This is the final Out and About for the summer, but please do check in for occasional posts on other topics meantime.
Second bedroom of my apartment, now on the market.
Two-bedroom apartments may well meet the needs of the biggest segment of buyers.
For one or two residents, they represent the flexibility of having an office, guest room or baby’s room for a family planning to grow.
For a couple already with offspring, two-bedroom units make it possible to accommodate easily (in New York City terms) two quite young children of even the opposite sex, two of the same sex into their teens and even three kids should it be possible to divide a large bedroom if, as often is the case, a true third bedroom is too much of a financial stretch for the buyers.
It is no surprise, then, that two-bedroom co-ops and condos accounted for approximately a third of the market share in Manhattan during the first quarter of the year. And they sell quickly when priced correctly.
Two-bedroom units that are listed under the market have been going fast, while those that seem to be exactly on the market take just a bit longer. That’s true of at least three pre-war apartments that I happened to see on the Upper West Side within the last couple of months. Consider these: Continue reading
Silk purse, a co-operative apartment near Central Park.
Indiana Jones comes to mind. Imagine the challenging and unsavory conditions he had weather on the way to the treasure he was hunting.
So it would be for buyers in search of a new home as they approach the building where an 800-sf apartment awaits them in the very low 100s of a Central Park West block.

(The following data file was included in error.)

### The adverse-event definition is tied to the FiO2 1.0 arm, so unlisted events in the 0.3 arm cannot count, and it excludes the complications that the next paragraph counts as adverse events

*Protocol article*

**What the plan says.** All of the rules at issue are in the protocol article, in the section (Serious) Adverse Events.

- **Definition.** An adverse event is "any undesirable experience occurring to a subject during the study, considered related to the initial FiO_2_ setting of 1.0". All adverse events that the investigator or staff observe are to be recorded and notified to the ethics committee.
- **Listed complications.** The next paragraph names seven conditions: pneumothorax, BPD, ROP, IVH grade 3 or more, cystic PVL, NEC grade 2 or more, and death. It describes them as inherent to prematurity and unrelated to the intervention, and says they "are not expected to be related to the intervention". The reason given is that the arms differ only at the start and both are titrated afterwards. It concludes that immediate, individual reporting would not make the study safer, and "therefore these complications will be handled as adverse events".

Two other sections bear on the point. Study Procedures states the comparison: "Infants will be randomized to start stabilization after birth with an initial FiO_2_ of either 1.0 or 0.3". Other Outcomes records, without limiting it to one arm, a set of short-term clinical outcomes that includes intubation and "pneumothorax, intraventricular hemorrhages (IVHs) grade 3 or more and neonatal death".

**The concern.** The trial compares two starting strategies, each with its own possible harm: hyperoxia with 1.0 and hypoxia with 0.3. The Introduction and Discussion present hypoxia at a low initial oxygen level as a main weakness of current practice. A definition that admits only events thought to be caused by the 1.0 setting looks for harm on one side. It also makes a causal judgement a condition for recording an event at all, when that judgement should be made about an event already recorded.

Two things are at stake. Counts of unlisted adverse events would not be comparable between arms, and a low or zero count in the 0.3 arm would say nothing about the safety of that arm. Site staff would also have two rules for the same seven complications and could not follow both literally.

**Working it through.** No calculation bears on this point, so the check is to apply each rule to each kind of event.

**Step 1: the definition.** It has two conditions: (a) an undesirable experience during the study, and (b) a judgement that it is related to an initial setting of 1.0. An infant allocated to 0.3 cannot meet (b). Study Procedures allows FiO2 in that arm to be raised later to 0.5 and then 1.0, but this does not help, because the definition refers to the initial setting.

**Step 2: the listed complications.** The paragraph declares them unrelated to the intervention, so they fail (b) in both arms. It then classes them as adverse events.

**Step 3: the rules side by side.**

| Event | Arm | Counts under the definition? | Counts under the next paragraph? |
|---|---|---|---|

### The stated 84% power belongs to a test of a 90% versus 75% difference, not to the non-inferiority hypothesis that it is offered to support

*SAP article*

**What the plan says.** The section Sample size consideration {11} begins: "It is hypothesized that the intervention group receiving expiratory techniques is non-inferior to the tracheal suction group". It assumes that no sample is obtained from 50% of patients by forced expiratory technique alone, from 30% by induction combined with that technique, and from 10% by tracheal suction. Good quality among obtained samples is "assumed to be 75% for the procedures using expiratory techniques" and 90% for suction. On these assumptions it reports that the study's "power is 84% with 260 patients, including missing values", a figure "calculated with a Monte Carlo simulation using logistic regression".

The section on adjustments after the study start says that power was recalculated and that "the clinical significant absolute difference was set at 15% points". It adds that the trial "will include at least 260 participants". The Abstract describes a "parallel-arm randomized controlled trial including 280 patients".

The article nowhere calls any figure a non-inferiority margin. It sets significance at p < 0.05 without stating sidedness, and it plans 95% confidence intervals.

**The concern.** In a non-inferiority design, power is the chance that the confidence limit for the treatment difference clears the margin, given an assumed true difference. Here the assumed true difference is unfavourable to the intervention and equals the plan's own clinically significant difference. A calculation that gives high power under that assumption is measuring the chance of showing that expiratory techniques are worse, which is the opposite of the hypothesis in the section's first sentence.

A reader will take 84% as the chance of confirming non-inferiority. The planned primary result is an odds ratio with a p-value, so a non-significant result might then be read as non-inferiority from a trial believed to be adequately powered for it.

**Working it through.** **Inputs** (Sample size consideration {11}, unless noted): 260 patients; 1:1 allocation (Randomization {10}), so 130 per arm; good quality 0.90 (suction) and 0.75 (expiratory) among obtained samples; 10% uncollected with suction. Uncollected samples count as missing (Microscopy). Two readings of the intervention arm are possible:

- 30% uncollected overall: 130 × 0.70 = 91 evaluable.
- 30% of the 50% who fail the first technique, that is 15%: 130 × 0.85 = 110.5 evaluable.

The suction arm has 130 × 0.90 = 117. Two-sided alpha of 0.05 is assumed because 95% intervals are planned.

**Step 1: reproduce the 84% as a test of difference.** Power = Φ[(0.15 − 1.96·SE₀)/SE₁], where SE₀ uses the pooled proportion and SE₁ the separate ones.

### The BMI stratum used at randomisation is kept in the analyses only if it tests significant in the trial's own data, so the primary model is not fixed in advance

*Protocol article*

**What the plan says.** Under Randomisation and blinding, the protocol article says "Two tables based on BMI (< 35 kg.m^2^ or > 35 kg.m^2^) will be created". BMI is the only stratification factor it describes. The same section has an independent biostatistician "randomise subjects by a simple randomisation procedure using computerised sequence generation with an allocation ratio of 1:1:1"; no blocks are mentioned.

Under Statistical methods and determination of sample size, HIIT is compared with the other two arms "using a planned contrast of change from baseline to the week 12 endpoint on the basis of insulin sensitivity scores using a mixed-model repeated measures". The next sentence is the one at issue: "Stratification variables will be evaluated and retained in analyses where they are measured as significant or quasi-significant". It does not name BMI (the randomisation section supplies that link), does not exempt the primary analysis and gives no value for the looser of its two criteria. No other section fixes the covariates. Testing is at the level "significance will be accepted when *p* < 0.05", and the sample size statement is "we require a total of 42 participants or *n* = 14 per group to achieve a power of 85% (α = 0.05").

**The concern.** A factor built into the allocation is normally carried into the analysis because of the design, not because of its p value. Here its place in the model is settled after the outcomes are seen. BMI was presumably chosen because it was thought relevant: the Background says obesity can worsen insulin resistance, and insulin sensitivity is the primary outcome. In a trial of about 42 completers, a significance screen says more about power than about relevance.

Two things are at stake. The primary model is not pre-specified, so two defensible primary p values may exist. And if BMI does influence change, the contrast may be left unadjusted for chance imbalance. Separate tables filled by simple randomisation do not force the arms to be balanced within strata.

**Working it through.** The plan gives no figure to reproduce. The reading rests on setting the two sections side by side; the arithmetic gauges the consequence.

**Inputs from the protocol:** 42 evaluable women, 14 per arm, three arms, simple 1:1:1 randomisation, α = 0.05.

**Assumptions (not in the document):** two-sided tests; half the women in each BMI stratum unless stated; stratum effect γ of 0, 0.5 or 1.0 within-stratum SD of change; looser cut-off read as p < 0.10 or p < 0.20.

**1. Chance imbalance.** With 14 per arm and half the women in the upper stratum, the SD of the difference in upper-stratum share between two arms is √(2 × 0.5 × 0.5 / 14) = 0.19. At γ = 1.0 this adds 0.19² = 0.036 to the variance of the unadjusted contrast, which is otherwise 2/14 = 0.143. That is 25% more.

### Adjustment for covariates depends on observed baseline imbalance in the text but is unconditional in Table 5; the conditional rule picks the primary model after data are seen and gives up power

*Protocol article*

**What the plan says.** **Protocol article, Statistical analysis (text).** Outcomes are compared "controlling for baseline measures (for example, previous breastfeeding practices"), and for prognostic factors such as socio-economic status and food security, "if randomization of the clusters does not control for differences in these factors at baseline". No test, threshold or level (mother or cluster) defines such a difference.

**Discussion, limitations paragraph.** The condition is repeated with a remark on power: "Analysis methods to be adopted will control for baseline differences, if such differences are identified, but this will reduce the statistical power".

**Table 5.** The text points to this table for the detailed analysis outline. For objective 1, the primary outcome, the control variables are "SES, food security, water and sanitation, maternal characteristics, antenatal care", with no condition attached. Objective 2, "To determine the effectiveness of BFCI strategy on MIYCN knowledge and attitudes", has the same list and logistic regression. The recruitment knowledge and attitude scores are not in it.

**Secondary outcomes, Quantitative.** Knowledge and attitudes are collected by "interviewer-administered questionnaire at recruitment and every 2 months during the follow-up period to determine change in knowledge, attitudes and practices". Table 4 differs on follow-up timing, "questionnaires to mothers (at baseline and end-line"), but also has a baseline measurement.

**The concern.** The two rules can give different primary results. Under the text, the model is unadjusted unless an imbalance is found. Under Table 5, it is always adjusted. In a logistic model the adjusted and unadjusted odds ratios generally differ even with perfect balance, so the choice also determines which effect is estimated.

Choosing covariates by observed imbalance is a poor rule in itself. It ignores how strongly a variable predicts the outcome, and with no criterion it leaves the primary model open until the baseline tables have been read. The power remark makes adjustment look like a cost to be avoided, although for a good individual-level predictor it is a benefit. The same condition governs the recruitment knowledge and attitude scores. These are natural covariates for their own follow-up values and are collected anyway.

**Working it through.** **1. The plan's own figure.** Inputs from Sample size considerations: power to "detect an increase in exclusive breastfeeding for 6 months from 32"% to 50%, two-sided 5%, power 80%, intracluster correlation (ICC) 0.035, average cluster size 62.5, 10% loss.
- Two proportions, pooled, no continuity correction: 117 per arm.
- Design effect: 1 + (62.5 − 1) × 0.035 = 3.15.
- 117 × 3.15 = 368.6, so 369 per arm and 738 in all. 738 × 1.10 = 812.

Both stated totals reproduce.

When they spot the building, a pet-friendly 1900 low-rise with no elevators and no amenities beyond private storage, they undoubtedly will note Continue reading
View through kitchen into living room of Upper West Side condo.
Conventional wisdom has it that vivid colors can be an overwhelming obstacle to the sale of a residential property that is on the market.
Mostly the notion seems to hold true. It is difficult, the argument goes, for prospective buyers to imagine themselves in a home that speaks too loudly of its sellers.
In fact, I recall one client of mine who rejected a house in suburban Washington, D.C. — solely, she said — because she hated the wall covering in the living room. That sort of reaction happens more often than you might imagine.
But the well renovated apartment pictured here may defy the advice to tone down an apartment’s personality as expressed by bright colors.
Although I cannot imagine myself living with the palette chosen by the condo’s residents, I did find the place to be Continue reading
The only thing buyers need fear is fear itself. (Flickr photo by juanpg)
It is a fear that I have a felt myself: Buying real estate is scary.
However much anxiety that the process plagues first-timers, the fear seems to all but disappear with subsequent purchases.
Although it is incumbent on any buyer to assess the risk, it also is true that Continue reading
Next Out and About April 8
Front door of apartment on Riverside Drive.
Sometimes, it is not the layout, spaciousness or fine finishes that sell an apartment, not the overall characteristics. Instead, it can be details that capture a prospective buyer’s imagination.
Such might be the case of a three-bedroom, two-bath condo on Riverside Drive in the low 90s.